‘Aida’ cast: auditions are worth the risk

News, Rotator, Theater — By on November 11, 2013 10:11 pm

By Hannah Wieditz

Judgment. It’s what many humans are afraid of, yet it is routine for the Mount Vernon High School students who audition for plays and musicals every year. For all theater productions, students must prove their acting abilities in front of the judges to win the part they desire. And musicals require a combination of both portraying the part and carrying a tune. How do students prepare for an audition that they don’t get a chance to do over?

The cast of "Aida." Photo by Gabby Kolker.

The cast of “Aida.” Photo by Gabby Kolker.

This year’s cast in the fall musical faced that dilemma at the beginning of the school year when auditions were held. They were required to read a section from the play to the directors Tom Stephens and Thad Wilkins. The section was taken from the musical, “Aida”, set in Ancient Egypt, evolving around the love affair between an enslaved Nubian princess, Aida, and an Egyptian soldier, Radames. Their forbidden love forces them to choose death or permanent separation. Within the auditions, students do not only have to demonstrate their acting abilities with the given lines, but they must also sing a song from the musical.

Mr. Stephens said students should prepare for the auditions accordingly. “They definitely should listen to the music ahead of time so they’re familiar with the show and who the characters are. If possible, they could grab a script from me or look it up online and get an overview of the story so they’re familiar with what the story is. Other than that, I think watching theater is a good preparation for knowing how people move and behave and look on stage, so they can try to bring something original to that audition.”

Sophomore Hannah Clark, the character of Aida, and Trevor Baty, who plays Radames, discover that despite the war between their homelands, that they share true love. Musical performances were Nov. 1, 2, 7, and 9 at the Mount Vernon District auditorium. This photo of the two leading actors was taken by Gabby Kolker at dress rehearsal, Oct. 29.

Sophomore Hannah Clark, the character of Aida, and Trevor Baty, who plays Radames,
discover that despite the war between their homelands, that they share true
love. Musical performances were Nov. 1, 2, 7, and 9 at the Mount Vernon District
auditorium. Photo by Gabby Kolker at
dress rehearsal, Oct. 29.

High expectations from directors as well as competitive peers do not only make auditioners nervous, but also force them to come prepared. Many arrive with a firm idea of what role they want to play, taking the auditions very seriously. Some have rituals to ensure their best performance.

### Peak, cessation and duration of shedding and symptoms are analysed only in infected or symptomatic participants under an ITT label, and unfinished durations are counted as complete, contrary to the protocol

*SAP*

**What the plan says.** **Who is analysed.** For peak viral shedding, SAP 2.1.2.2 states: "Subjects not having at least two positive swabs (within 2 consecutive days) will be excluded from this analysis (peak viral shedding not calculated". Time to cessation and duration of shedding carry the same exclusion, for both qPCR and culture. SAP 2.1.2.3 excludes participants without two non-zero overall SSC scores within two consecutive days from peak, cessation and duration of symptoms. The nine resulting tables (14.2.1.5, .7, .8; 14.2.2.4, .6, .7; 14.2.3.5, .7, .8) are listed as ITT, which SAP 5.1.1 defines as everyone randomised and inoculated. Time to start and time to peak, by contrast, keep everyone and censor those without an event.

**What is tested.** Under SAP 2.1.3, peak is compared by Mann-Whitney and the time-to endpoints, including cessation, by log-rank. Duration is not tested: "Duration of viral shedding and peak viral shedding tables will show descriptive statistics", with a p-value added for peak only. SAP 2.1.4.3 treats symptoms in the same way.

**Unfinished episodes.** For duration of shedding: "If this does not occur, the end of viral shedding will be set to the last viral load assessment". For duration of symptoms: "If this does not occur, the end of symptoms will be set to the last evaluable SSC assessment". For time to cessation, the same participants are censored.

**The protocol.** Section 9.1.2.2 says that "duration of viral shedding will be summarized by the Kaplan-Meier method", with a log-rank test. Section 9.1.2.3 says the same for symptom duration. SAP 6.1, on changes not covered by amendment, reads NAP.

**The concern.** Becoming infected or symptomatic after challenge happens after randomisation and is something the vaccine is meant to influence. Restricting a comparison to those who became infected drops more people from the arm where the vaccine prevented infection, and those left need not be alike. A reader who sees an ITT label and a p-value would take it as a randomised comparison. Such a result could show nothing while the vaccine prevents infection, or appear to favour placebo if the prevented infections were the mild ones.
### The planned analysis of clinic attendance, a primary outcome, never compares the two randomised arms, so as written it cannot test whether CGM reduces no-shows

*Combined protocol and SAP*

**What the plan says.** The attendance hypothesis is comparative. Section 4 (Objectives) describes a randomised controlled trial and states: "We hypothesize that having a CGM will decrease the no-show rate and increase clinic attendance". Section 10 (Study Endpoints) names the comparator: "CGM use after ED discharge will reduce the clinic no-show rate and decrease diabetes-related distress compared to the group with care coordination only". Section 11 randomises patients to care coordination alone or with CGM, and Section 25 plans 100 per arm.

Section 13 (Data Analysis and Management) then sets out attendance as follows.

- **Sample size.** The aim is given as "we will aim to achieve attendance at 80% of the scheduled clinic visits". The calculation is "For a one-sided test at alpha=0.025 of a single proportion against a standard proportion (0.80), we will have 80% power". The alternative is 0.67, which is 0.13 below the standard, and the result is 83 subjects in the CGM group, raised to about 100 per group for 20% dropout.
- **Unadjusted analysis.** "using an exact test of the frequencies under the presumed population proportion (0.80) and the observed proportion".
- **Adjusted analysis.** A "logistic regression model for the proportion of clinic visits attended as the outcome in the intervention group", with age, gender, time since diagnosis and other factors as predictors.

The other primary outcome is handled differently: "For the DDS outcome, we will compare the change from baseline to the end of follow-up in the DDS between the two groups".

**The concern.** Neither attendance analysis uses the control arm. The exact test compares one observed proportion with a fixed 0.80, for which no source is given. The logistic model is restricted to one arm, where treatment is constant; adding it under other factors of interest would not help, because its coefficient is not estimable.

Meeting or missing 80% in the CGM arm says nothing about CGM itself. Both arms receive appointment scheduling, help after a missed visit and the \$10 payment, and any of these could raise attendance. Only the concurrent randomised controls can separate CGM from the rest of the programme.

“Before auditions, I just relax,” said senior Cory Brannaman, who played the slave Mareb. “That’s what I do before the performance too. I always bring my headphones and listen to some tunes before the musical. I listen to a lot of OneRepublic, Matt Nathanson, Imagine Dragons, and Eric Hutchinson. Music gets me into an isolated and calm mind-set,”  Cory said.

Other students take a less intense approach. Senior Katy McCollum said, “I do not prepare to audition. I just go. I am too sassy for nerves.”

Despite these contrasting strategies, the audition process is always competitive among students, who are all fighting for their desired role. Junior Trevor Baty, who plays one of the lead roles as the Egyptian soldier, Radames, came to the auditions prepared to do his best. “I wanted the role of Radames so badly,” said Trevor, “In the future, I’m interested in acting as profession. I wanted the responsibility and, in a way, the freedom of a larger role.”

Hannah Clark, sophomore, was pleasantly surprised when she got the other lead role, Aida, the Nubian Slave. “I definitely didn’t expect to get [the lead role]. I’m not joking! I just about dropped my phone when I found out!” Hannah said trying out isn’t as hard as people think. “Everyone’s so nice and it’s just plain out fun. Of course, everyone is fighting for the same role, but its like a family fighting over a board game, so there’s never any feelings hurt,” said Hannah.

Cast members say that the audition process is not as scary as it may seem, and the end result of musicals makes the whole process worth it.

“People should do the musicals because it’s a great time,” said Trevor. “You get to hang out with awesome people and come together to make something that is so fun to perform.”

Cory feels the same way. “Musicals take so much work, but they sure pay off. I really enjoy showing the audience what I and the rest of the cast and crew has done.”

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